Consultant VALERIE GELLER and ENVISION RADIO NETWORKS "AMERICA WEEKEND" host TURI RYDER discussed the art of storytelling at a WEDNESDAY afternoon panel, joined via SKYPE by syndicated host PHIL HENDRIE, ill and at his home in CALIFORNIA. GELLER advised hosts to use material from their own life as well as the news; RYDER told of learning about storytelling from hosts such as LARRY LUJACK and FRED WINSTON and the adjustment to telling stories in 60 seconds for her CBS RADIO feature. HENDRIE asserted that radio needs theatrics, not just the idea of a person and a microphone and a phone call; he advised hosts wanting to be better storytellers to be authentic, citing the unlikely pair of WALT WHITMAN and REBECCA BLACK (noting that "Friday"'s lyrics are a citation of a list in the vein of WHITMAN's lists of experiences). RYDER suggested that hosts who don't want to talk about a topic can make lists of what they find interesting about the topic. And GELLER, talking about her criteria for "powerful radio," offered that in dealing with who-what-where-how-why, leading with "who" is a mistake and starting with "what happened" and "how" is stronger for setting up storytelling.
Farber, Smith Address the Gathering
RAB Pres./CEO ERICA FARBER and NAB Pres./CEO GORDON SMITH offered welcome speeches WEDNESDAY afternoon. FARBER concentrated on the need for radio to interact with advertisers and opportunities for additional revenue from the Affordable Care Act, recited statistics showing radio remaining the leader for music discovery, and discussed FM tuners in cellphones with the NEXTRADIO app, ad spending in radio by cellphone carriers, and the mission of the RAB to promote radio to the advertising community. SMITH, noting radio's role in emergencies like this week's NAVY YARD shootings, asked what radio's vision is, voicing optimism in "market-based solutions" like the deals between radio and labels and saying that "radio's future lies in our willingness to embrace new platforms and to go where listeners want to go."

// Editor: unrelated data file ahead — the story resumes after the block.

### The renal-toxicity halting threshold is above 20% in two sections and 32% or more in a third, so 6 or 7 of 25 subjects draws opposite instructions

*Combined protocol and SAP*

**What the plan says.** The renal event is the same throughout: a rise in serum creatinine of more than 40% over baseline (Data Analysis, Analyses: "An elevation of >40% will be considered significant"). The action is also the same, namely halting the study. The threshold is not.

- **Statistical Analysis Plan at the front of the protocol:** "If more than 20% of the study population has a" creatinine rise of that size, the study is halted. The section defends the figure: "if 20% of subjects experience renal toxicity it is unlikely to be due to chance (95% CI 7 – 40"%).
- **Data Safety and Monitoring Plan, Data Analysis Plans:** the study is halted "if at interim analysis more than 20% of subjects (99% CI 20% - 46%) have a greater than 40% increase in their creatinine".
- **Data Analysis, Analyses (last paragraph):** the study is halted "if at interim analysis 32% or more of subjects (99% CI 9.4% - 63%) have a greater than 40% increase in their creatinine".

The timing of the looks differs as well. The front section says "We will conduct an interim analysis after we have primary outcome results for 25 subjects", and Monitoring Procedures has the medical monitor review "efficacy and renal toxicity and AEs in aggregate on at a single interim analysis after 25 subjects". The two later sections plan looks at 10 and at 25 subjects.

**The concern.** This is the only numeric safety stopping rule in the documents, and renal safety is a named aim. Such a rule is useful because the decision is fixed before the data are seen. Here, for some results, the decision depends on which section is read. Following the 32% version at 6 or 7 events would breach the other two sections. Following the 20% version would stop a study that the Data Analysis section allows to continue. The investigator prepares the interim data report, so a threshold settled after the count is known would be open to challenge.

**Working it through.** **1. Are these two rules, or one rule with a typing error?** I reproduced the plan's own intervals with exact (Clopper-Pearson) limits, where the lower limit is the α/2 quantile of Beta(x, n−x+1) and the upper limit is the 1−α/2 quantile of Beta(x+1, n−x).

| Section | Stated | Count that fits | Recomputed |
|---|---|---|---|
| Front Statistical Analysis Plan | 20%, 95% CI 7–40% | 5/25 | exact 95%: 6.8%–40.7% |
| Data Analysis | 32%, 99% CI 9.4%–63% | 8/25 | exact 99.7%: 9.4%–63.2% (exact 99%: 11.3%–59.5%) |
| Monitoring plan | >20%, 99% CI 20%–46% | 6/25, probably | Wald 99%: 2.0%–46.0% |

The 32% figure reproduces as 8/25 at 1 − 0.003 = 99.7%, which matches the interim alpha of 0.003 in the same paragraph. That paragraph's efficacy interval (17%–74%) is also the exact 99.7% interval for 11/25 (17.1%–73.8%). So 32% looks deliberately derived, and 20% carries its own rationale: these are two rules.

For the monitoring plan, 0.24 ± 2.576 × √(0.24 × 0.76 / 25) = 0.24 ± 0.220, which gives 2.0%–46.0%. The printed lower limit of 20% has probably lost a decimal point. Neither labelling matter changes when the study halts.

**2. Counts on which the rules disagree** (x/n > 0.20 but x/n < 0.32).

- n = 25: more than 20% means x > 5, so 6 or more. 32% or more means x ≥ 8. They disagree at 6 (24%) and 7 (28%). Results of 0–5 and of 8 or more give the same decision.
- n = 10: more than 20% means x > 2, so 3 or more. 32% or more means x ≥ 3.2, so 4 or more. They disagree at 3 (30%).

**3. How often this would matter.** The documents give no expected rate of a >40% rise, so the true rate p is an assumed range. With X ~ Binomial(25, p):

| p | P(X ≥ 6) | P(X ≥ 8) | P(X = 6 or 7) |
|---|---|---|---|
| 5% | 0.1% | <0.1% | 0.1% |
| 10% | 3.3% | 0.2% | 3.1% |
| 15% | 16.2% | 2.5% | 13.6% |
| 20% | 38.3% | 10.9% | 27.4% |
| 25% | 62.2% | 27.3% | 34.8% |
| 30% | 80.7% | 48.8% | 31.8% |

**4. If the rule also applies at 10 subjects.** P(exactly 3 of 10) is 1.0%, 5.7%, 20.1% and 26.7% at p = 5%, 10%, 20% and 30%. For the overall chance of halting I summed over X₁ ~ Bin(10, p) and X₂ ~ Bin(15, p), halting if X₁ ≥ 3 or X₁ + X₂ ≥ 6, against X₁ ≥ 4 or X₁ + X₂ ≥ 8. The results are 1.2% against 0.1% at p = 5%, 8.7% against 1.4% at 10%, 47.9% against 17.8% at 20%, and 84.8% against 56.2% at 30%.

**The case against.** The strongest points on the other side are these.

He reiterated his previous touting of radio's ability to remain on the air in natural disasters like Superstorm Sandy but noted the industry's recent cooperation with cellular carriers and, like FARBER, discussed at length the introduction of FM tuners to cellphones. SMITH also noted the passing of KIDD KRADDICK and, departing briefly from his script, emotionally thanked broadcasters for airing the new series of "OK to Talk" mental health PSAs.